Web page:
Q & R: Ruling with a Rod of Iron

Here’s the Q:

Dear Brian, One of my joys of late is praying through the lens of Jesus and His Love as true theology. I have had the pleasure of reading many of your books and they have influenced my thinking a great deal. I know that you lean toward the idea that it is incongruous to view Jesus as a wrathful, destroying King upon His return when nothing of His life’s interactions resemble that. I agree. I am troubled though by continual references from other Christians who turn toward the wrathful perspective of His return as the angry God based upon the reference to His ruling “with a Rod of Iron”. I wonder if you have any thoughts about what that term really means and how we can better lean into a joy/hope centered approach to praying for His return? With gratitude!!

Here’s the R:

Great question.
“The Rod of Iron” image has roots in the Hebrew Bible, especially Psalm 2. This chapter is quoted frequently in the New Testament.
Psalm 2 is of obvious interest to New Testament writers because it speaks of God’s anointed one (Christ) and God’s Son. According to the Psalm, he will “rule the nations with an iron scepter” and “dash them to pieces like pottery.” Psalm 2 language is picked up in Revelation 2 and elsewhere.
Closely related is the stone language of Daniel 2, where a stone brings down an image of despotic human empire.
Here’s the question implicit in your question: Does the Kingdom of God replace human despotism with divine despotism? Does the kingdom of God replace a regime based on terror of human rulers with a new regime based on the terror of the divine ruler?
If we only had Psalm 2, Daniel 2, and Revelation 2, we would lean towards a “yes” answer. But the Gospels give us a radically different picture. Jesus is born in a stable, not a palace. He is unarmed, not violent. He speaks of forgiveness, not revenge. He comes into Jerusalem not on the predictable white steed swinging a sword, but on a donkey, shedding tears. He judges (exposes, sets right, confronts with justice) not with a sword but with his word. (In Revelation, significantly, Jesus is not pictured holding a sword in his hand; the sword is in his mouth – obviously figurative.)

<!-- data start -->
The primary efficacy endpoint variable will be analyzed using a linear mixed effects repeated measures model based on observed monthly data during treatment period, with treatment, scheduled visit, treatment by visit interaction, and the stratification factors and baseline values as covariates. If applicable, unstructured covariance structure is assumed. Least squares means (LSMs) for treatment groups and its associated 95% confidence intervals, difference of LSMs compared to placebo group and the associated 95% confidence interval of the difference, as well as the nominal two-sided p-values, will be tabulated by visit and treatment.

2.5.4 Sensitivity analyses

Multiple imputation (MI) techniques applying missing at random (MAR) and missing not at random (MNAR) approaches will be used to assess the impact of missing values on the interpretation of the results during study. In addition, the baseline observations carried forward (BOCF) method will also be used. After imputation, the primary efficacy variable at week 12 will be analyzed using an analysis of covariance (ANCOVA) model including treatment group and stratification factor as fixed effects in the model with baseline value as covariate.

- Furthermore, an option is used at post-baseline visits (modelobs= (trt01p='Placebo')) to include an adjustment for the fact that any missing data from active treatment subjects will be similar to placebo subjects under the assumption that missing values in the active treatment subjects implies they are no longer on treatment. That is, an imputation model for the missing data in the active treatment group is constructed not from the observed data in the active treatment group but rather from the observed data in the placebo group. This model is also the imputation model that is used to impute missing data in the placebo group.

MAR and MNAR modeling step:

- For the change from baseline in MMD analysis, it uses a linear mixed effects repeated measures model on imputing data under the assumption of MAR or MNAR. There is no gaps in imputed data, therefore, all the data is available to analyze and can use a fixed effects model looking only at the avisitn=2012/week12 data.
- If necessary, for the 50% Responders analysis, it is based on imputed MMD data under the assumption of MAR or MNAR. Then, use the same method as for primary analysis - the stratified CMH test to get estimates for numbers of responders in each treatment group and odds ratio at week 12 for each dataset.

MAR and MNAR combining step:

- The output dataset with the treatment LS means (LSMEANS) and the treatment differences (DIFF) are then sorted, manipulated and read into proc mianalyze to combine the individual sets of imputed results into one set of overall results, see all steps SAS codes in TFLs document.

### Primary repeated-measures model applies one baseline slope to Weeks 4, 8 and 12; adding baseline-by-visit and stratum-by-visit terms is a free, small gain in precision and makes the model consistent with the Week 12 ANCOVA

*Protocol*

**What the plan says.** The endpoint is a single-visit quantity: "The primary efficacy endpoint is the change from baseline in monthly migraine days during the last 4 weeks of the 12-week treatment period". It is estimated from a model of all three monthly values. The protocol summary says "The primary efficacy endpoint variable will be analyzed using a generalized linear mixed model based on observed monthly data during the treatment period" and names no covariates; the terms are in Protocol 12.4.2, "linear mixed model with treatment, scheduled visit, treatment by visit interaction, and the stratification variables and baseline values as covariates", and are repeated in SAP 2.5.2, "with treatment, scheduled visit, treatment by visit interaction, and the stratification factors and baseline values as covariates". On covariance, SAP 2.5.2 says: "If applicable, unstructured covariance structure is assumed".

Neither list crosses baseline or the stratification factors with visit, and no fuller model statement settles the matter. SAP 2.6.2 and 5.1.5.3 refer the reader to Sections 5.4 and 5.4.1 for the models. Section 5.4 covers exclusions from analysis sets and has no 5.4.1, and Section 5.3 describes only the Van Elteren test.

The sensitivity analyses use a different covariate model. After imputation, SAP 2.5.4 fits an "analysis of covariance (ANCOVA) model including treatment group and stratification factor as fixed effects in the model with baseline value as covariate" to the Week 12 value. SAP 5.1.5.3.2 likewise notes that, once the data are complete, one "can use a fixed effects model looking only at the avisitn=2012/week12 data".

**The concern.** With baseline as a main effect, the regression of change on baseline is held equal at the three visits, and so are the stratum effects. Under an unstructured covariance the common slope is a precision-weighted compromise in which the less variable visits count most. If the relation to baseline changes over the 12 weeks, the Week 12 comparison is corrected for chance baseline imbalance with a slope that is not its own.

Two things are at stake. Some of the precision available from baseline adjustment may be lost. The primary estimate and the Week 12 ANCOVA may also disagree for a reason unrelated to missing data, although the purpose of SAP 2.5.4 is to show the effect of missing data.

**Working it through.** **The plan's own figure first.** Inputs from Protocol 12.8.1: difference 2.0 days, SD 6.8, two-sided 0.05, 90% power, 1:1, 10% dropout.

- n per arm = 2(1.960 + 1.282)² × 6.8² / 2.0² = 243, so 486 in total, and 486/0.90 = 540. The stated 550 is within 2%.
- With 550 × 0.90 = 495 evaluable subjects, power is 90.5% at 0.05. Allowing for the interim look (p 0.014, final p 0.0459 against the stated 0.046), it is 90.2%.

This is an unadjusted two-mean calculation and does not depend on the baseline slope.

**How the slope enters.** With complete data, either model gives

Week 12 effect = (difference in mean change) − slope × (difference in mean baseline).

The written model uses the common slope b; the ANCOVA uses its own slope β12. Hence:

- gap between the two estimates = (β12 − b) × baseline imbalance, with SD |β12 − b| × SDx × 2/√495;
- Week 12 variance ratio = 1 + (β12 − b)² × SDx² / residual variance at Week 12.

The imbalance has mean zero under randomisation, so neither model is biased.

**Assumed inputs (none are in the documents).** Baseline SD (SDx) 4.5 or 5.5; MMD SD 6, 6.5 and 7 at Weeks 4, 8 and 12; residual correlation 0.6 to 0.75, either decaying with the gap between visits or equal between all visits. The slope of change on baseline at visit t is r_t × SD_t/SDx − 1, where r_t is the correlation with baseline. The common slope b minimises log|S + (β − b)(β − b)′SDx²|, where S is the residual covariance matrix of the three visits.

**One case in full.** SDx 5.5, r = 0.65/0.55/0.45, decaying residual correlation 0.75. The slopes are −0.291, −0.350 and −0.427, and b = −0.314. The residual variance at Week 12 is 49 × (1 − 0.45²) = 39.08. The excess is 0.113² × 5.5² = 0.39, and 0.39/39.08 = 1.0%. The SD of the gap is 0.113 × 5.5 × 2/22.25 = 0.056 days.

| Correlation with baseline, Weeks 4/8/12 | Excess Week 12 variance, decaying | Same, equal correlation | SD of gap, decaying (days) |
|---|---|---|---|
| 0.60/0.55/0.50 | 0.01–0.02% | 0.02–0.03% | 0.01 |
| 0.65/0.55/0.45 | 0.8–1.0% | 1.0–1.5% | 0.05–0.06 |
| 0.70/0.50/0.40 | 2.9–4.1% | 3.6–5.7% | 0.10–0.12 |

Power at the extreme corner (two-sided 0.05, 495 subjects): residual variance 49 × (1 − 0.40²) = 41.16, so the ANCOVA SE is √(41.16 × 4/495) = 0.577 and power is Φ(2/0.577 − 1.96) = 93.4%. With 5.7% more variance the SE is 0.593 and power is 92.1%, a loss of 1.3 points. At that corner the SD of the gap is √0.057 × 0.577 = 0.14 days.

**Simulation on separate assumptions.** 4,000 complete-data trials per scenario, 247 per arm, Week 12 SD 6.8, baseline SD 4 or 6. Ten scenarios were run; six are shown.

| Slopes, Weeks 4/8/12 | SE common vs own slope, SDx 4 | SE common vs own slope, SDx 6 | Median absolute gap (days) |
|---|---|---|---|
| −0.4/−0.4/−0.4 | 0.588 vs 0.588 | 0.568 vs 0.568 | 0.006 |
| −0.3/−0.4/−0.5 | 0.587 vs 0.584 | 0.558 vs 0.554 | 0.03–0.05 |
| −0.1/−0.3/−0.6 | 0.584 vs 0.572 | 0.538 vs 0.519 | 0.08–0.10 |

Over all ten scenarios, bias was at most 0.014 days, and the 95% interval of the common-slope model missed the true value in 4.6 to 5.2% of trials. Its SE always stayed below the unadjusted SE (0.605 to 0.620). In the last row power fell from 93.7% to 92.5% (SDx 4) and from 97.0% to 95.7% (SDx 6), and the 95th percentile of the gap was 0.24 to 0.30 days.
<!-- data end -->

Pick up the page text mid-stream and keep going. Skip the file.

So the “rod of iron” must similarly be interpreted as a metaphor for effective, unbreakable power. But contrary to nearly all expectations, this power is not the power of domination and violence. It is the power of sacrifice and service, as Philippians 2 says so beautifully:

Christ Jesus,
who, though he was in the form of God,
did not regard equality with God
as something to be exploited,
but emptied himself,
taking the form of a slave,
being born in human likeness.
And being found in human form,
he humbled himself
and became obedient to the point of death—
even death on a cross.
Therefore God also highly exalted him
and gave him the name
that is above every name,
so that at the name of Jesus
every knee should bend,
in heaven and on earth and under the earth,
and every tongue should confess
that Jesus Christ is Lord,
to the glory of God the Father.

God defeats human evil and violence through their opposites – through service and love, through suffering and sacrifice, through self-giving and surrender to God.
Just as Jesus shows himself to be “Lord of the Sabbath,” I think he shows himself to be Lord of Psalm 2 and related Scriptures – He doesn’t merely fit in to them: he transforms them into something more beautiful, redemptive, and capacious than the poets who originally penned them could fully imagine.